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The new French ban on ivory and rhino horn trading goes far beyond the current EU wildlife trade regulations that permit the trade in ivory procured before 1947
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  • The new French ban on ivory and rhino horn trading goes far beyond the current EU wildlife trade regulations that permit the trade in ivory procured before 1947

France bans all ivory and rhino horn trade

19th August, 2016


BRUSSELS - The French Environment Minister Ségolène Royal has signed a decree banning the trade in ivory and rhino horn in France and all overseas French territories.This follows an earlier French governmental move to suspend re-exports of elephant ivory

The French stance is particularly important since the measures adopted go far beyond the current EU wildlife trade regulations that permit the trade in ivory procured before 1947

The French ban goes far beyond the current EU wildlife trade regulations, and comes just weeks ahead of the next meeting of the Convention on the International Trade in Endangered Species of Wild Fauna and Flora (CITES). 

Humane Society International/Europe's executive director Joanna Swabe has just issued the following statement: "We warmly salute the French Government for taking decisive action to halt the cruel trade in elephant ivory and rhino horn.

"The demand for these wildlife products has led to a poaching epidemic that has not only decimated elephant and rhino populations across Africa and Asia, but which also helps to fund organised crime and terrorism.

"We strongly applaud Minister Royal's commitment to stamping out poaching and wildlife trafficking and urge other EU Member States to follow suit."

The French stance is particularly important since the measures adopted go far beyond the current EU wildlife trade regulations that permit the trade in ivory procured before 1947. The French decree includes provisions to ban the trade and commercial use of raw ivory, plus the production of artefacts using ivory, irrespective of its age. It also prohibits both the restoration and sale of ivory products bought after July 1975, even if they were purchased legally.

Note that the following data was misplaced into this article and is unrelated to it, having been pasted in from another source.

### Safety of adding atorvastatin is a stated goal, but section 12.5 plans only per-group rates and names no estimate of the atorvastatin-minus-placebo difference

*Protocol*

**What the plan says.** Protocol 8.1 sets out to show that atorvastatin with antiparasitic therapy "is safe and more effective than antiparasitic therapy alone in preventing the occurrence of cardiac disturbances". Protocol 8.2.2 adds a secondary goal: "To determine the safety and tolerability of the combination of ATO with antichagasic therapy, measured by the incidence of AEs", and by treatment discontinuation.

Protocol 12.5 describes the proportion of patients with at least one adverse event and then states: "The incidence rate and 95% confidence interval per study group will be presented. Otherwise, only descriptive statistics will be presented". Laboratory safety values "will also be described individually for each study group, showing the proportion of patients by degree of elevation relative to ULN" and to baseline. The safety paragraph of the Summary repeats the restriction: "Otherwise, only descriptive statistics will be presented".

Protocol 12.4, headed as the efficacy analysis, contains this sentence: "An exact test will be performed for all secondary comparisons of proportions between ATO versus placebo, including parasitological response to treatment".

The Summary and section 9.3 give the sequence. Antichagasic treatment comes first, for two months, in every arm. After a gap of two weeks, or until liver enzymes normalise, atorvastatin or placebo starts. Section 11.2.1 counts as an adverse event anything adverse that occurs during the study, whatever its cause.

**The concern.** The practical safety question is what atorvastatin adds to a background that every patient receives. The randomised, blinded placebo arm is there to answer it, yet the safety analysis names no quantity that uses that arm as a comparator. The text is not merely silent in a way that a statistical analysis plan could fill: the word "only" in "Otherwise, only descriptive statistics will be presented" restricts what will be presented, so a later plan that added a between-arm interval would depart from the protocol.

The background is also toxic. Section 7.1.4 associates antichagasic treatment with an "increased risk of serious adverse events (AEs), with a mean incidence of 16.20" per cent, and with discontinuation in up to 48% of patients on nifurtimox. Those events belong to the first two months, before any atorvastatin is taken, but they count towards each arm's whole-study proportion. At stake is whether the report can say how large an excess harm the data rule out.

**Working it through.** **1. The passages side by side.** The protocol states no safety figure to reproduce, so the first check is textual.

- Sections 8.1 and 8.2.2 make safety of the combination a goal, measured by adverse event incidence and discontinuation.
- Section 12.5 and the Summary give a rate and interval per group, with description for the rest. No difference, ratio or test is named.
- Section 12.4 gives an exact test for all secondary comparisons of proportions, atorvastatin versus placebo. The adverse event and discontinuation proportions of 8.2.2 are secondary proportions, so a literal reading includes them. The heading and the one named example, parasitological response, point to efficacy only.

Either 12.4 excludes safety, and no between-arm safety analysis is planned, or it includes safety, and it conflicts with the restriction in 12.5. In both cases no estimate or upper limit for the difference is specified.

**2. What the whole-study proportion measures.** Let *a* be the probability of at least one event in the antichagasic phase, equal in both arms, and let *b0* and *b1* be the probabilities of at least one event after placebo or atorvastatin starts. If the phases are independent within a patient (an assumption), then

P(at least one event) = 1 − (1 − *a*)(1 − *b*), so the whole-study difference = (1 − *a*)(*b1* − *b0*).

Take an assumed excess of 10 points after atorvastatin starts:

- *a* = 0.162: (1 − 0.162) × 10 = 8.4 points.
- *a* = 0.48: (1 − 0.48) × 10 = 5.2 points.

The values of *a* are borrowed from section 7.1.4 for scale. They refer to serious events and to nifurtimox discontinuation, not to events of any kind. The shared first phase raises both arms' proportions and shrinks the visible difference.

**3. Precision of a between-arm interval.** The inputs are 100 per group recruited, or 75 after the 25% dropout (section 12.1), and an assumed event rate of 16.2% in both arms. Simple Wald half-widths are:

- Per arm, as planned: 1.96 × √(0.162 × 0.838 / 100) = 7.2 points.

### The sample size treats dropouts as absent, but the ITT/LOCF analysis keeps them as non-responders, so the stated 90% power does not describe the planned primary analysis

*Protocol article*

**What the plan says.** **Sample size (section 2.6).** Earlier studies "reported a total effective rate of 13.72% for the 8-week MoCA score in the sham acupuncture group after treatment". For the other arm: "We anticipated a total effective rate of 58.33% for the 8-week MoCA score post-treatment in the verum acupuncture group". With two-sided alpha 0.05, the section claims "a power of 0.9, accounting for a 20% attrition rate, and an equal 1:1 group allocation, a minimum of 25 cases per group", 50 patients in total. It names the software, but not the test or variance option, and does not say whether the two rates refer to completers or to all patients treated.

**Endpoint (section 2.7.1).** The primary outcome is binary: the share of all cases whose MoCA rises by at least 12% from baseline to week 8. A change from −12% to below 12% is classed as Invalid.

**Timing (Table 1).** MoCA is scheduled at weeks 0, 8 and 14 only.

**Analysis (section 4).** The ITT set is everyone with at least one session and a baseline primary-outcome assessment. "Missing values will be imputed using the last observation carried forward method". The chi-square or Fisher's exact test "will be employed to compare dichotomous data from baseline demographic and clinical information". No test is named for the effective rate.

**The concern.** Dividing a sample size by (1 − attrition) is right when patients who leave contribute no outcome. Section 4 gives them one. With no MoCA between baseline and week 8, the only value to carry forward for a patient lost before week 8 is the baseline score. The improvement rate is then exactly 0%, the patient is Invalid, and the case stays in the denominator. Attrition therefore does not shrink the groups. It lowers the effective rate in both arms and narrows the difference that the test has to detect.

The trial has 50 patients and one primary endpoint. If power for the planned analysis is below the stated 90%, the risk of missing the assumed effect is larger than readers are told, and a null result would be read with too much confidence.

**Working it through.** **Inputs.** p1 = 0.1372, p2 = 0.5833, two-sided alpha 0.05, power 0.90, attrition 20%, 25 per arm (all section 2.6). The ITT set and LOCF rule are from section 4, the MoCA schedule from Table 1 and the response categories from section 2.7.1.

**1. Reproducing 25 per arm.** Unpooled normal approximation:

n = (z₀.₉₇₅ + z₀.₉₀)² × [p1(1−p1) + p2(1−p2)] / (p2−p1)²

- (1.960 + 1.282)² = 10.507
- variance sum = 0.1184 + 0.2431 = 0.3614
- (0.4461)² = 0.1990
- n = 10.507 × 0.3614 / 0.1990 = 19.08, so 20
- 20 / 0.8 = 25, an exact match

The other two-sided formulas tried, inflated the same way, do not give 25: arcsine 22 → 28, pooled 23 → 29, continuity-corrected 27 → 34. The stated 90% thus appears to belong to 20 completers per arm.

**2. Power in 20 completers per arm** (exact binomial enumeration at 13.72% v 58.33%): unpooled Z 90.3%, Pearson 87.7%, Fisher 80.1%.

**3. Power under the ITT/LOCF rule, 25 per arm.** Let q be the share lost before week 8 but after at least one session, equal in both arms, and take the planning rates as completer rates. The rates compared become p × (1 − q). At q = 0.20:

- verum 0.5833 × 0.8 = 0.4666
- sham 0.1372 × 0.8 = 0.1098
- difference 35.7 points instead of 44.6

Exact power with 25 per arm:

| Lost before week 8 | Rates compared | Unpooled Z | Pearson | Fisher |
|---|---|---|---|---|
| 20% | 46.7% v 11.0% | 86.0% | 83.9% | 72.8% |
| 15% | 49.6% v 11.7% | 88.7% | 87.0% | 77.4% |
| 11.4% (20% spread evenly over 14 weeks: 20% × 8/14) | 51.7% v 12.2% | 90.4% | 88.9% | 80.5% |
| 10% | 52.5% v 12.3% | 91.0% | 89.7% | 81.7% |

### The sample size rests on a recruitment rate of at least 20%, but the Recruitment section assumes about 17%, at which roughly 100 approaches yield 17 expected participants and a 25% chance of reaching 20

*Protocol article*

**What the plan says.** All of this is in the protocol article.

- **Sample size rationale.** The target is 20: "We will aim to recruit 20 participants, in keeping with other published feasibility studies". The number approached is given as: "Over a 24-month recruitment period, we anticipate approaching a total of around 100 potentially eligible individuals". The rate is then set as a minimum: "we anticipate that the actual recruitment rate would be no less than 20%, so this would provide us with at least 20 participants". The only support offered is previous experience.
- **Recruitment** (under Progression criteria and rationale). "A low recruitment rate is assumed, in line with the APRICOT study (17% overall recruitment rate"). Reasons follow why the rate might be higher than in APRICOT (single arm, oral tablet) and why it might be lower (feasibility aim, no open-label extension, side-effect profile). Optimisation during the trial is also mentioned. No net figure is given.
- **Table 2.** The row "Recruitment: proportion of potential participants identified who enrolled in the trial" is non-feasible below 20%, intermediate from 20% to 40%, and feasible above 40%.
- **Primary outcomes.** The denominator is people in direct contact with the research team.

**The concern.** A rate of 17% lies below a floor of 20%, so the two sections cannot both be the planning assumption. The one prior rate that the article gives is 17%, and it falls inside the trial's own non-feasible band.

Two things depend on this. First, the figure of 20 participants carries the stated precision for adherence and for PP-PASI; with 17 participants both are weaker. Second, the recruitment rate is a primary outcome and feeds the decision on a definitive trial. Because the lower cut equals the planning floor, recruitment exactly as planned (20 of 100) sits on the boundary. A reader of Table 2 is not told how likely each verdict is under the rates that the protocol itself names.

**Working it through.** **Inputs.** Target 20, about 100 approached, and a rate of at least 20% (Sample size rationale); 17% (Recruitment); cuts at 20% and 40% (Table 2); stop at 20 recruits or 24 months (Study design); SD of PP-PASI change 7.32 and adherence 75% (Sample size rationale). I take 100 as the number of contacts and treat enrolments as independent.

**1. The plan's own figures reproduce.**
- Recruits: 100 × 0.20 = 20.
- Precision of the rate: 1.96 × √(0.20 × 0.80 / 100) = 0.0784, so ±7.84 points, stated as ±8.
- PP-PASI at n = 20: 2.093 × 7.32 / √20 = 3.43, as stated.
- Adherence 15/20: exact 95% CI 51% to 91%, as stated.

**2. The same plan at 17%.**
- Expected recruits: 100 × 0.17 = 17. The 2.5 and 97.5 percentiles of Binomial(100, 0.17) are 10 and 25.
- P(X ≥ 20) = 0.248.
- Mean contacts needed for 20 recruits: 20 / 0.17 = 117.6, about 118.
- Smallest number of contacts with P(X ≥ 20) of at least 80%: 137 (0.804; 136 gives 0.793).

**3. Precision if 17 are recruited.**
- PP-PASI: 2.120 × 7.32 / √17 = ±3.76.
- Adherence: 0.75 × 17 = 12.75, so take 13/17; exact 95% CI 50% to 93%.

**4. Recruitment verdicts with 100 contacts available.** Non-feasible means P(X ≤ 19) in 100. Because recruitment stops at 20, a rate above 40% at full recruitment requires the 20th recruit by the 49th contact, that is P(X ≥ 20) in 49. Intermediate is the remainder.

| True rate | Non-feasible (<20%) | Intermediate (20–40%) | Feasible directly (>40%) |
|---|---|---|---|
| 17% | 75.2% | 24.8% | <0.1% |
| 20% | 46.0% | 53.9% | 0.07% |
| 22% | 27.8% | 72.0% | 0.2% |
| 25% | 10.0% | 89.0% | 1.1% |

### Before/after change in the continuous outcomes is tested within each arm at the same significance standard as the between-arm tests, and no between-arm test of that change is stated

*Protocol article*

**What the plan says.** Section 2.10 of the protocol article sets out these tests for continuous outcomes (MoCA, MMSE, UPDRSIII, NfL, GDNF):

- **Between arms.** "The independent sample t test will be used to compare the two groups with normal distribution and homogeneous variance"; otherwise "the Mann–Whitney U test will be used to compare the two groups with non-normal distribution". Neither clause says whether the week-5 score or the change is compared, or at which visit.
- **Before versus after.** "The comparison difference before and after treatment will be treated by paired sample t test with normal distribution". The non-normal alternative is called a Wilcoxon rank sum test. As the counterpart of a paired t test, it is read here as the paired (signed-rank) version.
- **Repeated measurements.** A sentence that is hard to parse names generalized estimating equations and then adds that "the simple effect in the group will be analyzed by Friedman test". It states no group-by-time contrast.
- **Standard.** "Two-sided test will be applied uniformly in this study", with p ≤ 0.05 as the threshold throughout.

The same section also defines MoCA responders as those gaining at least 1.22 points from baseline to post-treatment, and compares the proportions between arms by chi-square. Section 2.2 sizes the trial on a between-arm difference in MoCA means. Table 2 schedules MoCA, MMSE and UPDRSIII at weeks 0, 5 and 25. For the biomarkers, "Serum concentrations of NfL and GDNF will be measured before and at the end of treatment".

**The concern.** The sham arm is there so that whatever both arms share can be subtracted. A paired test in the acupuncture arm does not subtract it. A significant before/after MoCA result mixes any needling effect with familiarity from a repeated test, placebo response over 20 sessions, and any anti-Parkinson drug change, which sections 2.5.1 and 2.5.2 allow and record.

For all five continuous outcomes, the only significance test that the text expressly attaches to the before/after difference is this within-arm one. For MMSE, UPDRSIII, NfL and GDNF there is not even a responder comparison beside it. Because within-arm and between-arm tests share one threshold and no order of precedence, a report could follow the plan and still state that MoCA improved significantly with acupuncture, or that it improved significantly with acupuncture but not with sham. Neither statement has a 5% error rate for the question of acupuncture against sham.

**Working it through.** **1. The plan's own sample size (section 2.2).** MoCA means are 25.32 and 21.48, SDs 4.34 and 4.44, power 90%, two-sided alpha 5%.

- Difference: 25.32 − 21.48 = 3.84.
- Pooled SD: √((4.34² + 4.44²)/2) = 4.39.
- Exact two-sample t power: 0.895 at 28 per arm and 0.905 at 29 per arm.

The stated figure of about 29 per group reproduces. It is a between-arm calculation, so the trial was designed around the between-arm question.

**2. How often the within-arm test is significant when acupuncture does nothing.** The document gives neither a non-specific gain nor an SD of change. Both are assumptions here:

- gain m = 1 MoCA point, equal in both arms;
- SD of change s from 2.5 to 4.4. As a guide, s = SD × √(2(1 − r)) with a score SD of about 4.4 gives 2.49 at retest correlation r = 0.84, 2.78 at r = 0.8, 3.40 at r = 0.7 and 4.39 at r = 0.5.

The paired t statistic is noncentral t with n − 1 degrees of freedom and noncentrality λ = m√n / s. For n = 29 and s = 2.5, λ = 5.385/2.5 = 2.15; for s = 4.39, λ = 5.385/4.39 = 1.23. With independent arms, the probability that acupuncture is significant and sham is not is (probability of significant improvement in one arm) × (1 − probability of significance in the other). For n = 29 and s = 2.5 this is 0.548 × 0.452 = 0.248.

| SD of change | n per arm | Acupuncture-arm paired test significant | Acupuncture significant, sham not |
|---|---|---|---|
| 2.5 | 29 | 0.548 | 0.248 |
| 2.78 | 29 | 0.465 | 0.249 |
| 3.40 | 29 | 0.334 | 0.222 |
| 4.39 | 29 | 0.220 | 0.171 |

The adoption of these new measures comes just a few weeks before the Parties to the Convention on the International Trade in Endangered Species of Wild Fauna and Flora (CITES) meet in Johannesburg where the African Elephant Coalition, representing 70 per cent of the African elephant range states, has put forward a proposal to list all African elephant populations under Appendix I, thereby prohibiting all international commercial trade in ivory.

The Coalition has also tabled additional proposals calling for closure of domestic ivory markets and restricting the trade in live elephants to in situ conservation programmes only.

HSI/Europe has urged the European Commission and EU Member States to support the African Elephant Coalition's proposals, but have thus far been met with surprising reticence.

 Ivory Trade & Poaching - The Facts

  • The EU is the world's largest exporter of pre convention ivory - ivory acquired before the entry into force of CITES in 1975.
  • Between 2011 and 2014, member states reported seizures of around 4,500 ivory items reported as specimens and an additional 780 kg as reported by weight. Between 2003 and 2014, 92 per cent of EU exports of pre-convention tusks went to China or Hong Kong.
  • The European Commission has voiced opposition to the African Elephant Coalition's elephant protection proposals and relevant documents. The European Union has the largest voting block at the CITES Conference of Parties and holds the key to the success or the failure of these elephant protection documents.
  • All five rhino species are threatened with extinction. In 2015, more than 1,300 rhinos were killed in South Africa alone, out of a remaining 28,000 left in the wild.
  • From 2010 to 2012, 100,000 elephants were killed for their ivory. In Central Africa, between 2002 and 2013, 65 per cent of the forest elephants were killed. According to the Great Elephant Census, poachers killed half of Mozambique's elephants in five years while Tanzania lost a catastrophic 60 per cent of its elephants during the same period.
  • The majority of ivory trafficking is destined for China or Southeast Asia. However, once smuggled ivory leaves Africa, trafficking routes could be passing through Europe or the Middle East to reach Asia. Germany, Switzerland and the United Arab Emirates are among the numerous airports that have seized or intercepted smuggled ivory from Africa to Asia.

 

For more on this story see www.hsi.org

 

 

 

 

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